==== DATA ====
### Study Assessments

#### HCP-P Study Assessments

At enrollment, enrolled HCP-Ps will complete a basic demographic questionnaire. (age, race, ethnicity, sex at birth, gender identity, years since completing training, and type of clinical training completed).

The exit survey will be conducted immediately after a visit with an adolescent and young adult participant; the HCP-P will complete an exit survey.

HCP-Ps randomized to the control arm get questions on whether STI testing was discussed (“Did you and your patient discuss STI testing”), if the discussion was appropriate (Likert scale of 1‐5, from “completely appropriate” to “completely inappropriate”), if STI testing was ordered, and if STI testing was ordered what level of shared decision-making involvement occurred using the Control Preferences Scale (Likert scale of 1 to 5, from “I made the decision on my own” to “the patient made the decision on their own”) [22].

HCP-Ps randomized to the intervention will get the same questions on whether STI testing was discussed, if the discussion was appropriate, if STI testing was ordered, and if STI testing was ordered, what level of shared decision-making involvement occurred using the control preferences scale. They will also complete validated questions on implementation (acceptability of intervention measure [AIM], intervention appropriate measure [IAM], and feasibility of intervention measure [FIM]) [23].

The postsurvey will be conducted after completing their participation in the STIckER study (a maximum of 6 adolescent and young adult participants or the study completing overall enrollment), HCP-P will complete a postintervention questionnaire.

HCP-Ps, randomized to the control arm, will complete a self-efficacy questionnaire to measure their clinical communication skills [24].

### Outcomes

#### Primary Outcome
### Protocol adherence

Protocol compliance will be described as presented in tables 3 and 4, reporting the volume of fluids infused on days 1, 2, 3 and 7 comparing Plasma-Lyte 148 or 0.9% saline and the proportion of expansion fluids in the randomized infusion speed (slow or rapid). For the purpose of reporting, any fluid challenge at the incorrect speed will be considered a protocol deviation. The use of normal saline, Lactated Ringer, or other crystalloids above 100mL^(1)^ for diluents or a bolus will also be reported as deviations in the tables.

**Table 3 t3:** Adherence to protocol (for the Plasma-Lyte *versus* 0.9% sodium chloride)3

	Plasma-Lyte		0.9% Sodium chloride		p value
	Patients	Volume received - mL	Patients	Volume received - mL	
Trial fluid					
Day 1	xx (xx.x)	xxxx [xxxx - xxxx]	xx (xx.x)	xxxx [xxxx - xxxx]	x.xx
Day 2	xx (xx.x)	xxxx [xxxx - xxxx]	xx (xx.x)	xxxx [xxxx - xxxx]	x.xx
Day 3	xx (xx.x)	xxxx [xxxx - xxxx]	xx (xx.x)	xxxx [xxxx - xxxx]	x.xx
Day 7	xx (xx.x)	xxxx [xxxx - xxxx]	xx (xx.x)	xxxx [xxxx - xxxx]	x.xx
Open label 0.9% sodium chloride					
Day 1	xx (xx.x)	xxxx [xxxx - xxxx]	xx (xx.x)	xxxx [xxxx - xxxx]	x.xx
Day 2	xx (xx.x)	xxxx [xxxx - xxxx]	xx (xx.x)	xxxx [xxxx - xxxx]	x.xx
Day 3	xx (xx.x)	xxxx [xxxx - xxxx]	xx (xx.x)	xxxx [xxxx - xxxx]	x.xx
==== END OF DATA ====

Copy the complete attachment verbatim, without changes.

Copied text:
### Study Assessments

#### HCP-P Study Assessments

At enrollment, enrolled HCP-Ps will complete a basic demographic questionnaire. (age, race, ethnicity, sex at birth, gender identity, years since completing training, and type of clinical training completed).

The exit survey will be conducted immediately after a visit with an adolescent and young adult participant; the HCP-P will complete an exit survey.

HCP-Ps randomized to the control arm get questions on whether STI testing was discussed (“Did you and your patient discuss STI testing”), if the discussion was appropriate (Likert scale of 1‐5, from “completely appropriate” to “completely inappropriate”), if STI testing was ordered, and if STI testing was ordered what level of shared decision-making involvement occurred using the Control Preferences Scale (Likert scale of 1 to 5, from “I made the decision on my own” to “the patient made the decision on their own”) [22].

HCP-Ps randomized to the intervention will get the same questions on whether STI testing was discussed, if the discussion was appropriate, if STI testing was ordered, and if STI testing was ordered, what level of shared decision-making involvement occurred using the control preferences scale. They will also complete validated questions on implementation (acceptability of intervention measure [AIM], intervention appropriate measure [IAM], and feasibility of intervention measure [FIM]) [23].

The postsurvey will be conducted after completing their participation in the STIckER study (a maximum of 6 adolescent and young adult participants or the study completing overall enrollment), HCP-P will complete a postintervention questionnaire.

HCP-Ps, randomized to the control arm, will complete a self-efficacy questionnaire to measure their clinical communication skills [24].

### Outcomes

#### Primary Outcome
### Protocol adherence

Protocol compliance will be described as presented in tables 3 and 4, reporting the volume of fluids infused on days 1, 2, 3 and 7 comparing Plasma-Lyte 148 or 0.9% saline and the proportion of expansion fluids in the randomized infusion speed (slow or rapid). For the purpose of reporting, any fluid challenge at the incorrect speed will be considered a protocol deviation. The use of normal saline, Lactated Ringer, or other crystalloids above 100mL^(1)^ for diluents or a bolus will also be reported as deviations in the tables.

**Table 3 t3:** Adherence to protocol (for the Plasma-Lyte *versus* 0.9% sodium chloride)3

	Plasma-Lyte		0.9% Sodium chloride		p value
	Patients	Volume received - mL	Patients	Volume received - mL	
Trial fluid					
Day 1	xx (xx.x)	xxxx [xxxx - xxxx]	xx (xx.x)	xxxx [xxxx - xxxx]	x.xx
Day 2	xx (xx.x)	xxxx [xxxx - xxxx]	xx (xx.x)	xxxx [xxxx - xxxx]	x.xx
Day 3	xx (xx.x)	xxxx [xxxx - xxxx]	xx (xx.x)	xxxx [xxxx - xxxx]	x.xx
Day 7	xx (xx.x)	xxxx [xxxx - xxxx]	xx (xx.x)	xxxx [xxxx - xxxx]	x.xx
Open label 0.9% sodium chloride					
Day 1	xx (xx.x)	xxxx [xxxx - xxxx]	xx (xx.x)	xxxx [xxxx - xxxx]	x.xx
Day 2	xx (xx.x)	xxxx [xxxx - xxxx]	xx (xx.x)	xxxx [xxxx - xxxx]	x.xx
Day 3	xx (xx.x)	xxxx [xxxx - xxxx]	xx (xx.x)	xxxx [xxxx - xxxx]	x.xx